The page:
For example, perhaps the younger employee must make a formal appointment through their immediate supervisor, or send an email through their immediate supervisor. Or perhaps, the younger person must call the senior person by their title. And clearly, the younger employee must treat the manager or leader with respect as determined by each individual manager, or the access will be eliminated.
If a younger employee thinks that higher management has not automatically earned their respect, how do strong managers and leaders deal with this? In today’s world, many young children call adults by their first names. Many young children spend more time with adults than they had many years ago, and this removes their inhibitions toward authority.
Senior managers are trying to accept that this lack of respect for authority was created, in large part, by their own generation so they accept that authority at work does not automatically earn them respect. They, instead, are trying to be ethical and inspiring leaders who the younger generation wishes to emulate.
There are two additional strategies that help to incorporate the new generation’s viewpoints. First, allow regular questioning of decisions – to a point. Accept that questioning of decisions is part of the new normal. But, there are a certain number and type of questions that crosses the line or pushes the envelope. Each individual manager has a “question threshold.” Each manager must know his or her limit and define it for their subordinate employees. This is another example of setting new guidelines. In today’s environment, senior managers who lack patience for questioning may win the battle, but they will lose the war.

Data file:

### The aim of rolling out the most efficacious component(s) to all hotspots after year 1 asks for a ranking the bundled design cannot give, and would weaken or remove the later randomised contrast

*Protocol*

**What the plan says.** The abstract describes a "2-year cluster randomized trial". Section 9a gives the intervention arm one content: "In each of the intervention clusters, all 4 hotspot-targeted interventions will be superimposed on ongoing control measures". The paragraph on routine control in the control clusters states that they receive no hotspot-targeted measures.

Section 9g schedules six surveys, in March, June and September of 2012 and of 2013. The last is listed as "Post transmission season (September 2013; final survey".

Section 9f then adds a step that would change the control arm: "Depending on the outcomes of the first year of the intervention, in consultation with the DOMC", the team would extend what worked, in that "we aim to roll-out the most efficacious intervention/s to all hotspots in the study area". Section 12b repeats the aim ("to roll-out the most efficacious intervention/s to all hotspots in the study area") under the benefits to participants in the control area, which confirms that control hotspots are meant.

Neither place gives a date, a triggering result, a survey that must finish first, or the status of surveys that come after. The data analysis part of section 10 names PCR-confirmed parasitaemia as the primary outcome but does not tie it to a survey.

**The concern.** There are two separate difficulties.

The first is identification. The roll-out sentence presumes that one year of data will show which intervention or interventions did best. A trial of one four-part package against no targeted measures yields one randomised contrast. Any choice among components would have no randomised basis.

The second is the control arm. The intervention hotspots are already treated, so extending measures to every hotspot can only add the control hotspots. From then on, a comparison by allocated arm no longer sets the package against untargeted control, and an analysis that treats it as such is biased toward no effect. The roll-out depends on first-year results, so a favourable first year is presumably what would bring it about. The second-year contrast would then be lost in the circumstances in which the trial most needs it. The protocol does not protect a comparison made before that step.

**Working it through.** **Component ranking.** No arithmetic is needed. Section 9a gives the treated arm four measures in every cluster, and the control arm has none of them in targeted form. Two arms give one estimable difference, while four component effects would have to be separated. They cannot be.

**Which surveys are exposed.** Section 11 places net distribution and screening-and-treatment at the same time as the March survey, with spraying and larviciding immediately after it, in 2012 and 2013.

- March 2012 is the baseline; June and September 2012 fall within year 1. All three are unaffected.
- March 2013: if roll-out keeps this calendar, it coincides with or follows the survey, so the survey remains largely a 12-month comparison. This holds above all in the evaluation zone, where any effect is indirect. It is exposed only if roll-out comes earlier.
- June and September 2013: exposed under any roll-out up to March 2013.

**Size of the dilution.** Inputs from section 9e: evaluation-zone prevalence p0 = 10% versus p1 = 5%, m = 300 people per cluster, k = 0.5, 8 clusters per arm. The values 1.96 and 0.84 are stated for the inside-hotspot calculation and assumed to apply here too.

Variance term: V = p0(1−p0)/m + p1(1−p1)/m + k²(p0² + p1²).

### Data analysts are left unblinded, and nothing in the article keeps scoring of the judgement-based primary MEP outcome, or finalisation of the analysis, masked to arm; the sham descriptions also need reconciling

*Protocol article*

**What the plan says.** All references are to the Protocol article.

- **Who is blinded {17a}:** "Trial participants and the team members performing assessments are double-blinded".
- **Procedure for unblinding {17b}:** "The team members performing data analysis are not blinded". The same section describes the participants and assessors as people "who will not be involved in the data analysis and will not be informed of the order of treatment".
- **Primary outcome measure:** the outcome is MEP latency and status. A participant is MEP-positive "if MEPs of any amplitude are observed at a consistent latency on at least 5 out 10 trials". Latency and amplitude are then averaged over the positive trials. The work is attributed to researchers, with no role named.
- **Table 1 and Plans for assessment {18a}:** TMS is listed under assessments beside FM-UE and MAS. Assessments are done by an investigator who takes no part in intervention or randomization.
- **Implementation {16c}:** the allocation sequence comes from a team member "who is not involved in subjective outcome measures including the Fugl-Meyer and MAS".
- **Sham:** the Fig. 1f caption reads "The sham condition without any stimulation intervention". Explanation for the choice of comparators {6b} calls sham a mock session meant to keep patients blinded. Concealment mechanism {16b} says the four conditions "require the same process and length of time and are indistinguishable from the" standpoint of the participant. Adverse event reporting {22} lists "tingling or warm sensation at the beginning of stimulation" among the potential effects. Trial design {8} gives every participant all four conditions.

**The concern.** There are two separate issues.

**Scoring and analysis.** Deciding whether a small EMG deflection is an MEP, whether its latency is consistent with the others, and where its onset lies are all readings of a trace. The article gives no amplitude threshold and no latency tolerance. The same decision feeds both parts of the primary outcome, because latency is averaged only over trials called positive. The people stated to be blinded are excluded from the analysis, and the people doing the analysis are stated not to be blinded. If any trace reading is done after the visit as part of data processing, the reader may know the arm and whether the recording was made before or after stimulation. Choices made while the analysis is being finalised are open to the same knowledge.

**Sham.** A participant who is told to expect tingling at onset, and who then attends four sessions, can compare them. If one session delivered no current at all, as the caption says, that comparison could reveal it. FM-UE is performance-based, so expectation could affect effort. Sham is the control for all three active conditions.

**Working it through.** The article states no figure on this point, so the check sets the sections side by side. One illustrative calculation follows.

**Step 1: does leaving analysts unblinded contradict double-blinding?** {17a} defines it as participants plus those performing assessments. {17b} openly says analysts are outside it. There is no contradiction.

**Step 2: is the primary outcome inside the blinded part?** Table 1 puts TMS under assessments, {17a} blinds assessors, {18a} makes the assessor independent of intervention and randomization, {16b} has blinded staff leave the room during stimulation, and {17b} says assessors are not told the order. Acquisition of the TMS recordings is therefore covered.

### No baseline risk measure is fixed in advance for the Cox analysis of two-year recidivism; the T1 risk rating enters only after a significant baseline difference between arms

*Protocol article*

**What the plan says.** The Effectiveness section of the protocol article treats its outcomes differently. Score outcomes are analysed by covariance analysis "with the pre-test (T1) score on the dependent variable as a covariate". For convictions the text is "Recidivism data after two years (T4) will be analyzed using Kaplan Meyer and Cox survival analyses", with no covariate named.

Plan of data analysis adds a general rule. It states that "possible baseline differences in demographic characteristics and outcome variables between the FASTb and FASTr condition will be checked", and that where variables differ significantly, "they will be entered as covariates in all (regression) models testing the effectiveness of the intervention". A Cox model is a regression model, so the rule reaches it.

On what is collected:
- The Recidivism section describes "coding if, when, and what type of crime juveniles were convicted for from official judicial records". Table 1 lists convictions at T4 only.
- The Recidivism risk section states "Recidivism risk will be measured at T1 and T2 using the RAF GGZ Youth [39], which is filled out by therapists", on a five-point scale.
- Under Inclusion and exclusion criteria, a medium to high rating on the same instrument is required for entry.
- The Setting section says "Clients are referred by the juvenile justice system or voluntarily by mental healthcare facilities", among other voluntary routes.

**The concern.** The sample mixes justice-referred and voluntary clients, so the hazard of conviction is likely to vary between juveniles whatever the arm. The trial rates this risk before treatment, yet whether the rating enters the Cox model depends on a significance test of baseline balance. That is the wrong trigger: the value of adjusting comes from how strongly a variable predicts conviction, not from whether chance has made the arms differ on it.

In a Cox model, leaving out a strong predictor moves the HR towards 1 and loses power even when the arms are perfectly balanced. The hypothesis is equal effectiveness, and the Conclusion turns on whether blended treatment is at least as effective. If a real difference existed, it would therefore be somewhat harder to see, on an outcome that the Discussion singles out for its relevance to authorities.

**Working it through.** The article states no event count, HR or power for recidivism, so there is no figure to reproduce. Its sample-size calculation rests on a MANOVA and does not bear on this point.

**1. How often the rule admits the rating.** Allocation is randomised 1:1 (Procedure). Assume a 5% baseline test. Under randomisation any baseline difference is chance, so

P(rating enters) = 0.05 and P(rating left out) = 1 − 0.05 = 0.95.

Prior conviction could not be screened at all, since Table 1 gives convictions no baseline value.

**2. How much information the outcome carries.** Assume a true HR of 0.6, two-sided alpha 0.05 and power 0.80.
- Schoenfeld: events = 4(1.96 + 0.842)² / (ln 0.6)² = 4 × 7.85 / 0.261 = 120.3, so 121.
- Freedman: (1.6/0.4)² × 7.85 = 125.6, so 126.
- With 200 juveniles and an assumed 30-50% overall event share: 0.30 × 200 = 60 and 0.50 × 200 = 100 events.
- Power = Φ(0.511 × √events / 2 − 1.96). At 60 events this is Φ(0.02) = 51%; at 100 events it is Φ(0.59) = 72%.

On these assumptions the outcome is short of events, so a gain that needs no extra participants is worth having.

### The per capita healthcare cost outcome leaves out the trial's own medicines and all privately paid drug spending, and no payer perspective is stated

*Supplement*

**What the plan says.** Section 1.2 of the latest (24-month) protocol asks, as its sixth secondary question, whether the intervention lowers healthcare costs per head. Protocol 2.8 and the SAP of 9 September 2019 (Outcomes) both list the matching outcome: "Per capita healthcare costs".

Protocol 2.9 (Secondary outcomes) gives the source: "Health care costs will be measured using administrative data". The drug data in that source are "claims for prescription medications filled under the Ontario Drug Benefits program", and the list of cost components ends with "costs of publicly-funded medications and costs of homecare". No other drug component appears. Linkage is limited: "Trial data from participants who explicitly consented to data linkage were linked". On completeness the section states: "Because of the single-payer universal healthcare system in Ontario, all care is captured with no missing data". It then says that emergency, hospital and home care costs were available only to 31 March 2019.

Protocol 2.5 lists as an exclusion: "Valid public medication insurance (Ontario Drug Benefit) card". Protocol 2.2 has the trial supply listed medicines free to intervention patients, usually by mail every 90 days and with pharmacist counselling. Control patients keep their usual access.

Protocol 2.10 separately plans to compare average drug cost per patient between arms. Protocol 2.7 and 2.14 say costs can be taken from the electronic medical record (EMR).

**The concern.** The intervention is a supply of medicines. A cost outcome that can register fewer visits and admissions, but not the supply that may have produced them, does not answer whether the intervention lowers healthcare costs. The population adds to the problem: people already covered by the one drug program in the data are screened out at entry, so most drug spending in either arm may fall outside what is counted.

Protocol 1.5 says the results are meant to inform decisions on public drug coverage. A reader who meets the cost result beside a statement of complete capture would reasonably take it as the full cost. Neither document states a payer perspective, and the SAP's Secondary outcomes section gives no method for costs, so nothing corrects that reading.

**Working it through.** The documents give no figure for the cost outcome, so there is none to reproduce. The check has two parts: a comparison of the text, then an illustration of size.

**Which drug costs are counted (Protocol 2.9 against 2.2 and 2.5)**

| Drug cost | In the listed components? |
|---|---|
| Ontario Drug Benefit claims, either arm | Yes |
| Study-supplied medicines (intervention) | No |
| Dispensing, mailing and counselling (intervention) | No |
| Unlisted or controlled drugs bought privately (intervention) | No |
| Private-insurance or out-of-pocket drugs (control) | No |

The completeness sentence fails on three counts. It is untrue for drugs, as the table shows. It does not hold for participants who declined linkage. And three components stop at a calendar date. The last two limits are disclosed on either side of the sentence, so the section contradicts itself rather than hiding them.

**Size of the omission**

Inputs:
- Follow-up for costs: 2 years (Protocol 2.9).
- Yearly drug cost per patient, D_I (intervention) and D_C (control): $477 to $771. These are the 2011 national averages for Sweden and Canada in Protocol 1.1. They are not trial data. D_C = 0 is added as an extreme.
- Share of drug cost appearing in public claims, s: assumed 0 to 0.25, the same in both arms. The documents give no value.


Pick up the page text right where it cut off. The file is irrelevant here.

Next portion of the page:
Finally, there is this new (over the last twenty years) belief that work is not a part of life that one should devote oneself to; it should not be prioritized first. This has occurred particularly in the middle class because the middle class is not being rewarded as well as they were 20 years ago. As a result, the middle class worker does not wish to devote themselves to work. They do not see the point.
The best way to reward personnel so that they increase their loyalty to the company is with rewards that come in the form of time off to spend with family, flexible work hours, salary and benefit increases if possible, time on the job to devote to personal needs, time to work out, and other creative ways to demonstrate that the company is just as devoted to family and personal life as the employee.
Any employee who perceives that their company shares their values will be more devoted to their company.
In years past, senior managers would never modify their behavior for the new generation of workers; they would force the younger workers to change. This no longer works; the new generation will not be forced into anything. There is a new set of managers who are willing to accept the new and there are those will continue to fight it.
Who are most likely to succeed?
This week’s prescription: Change your approach to the younger generation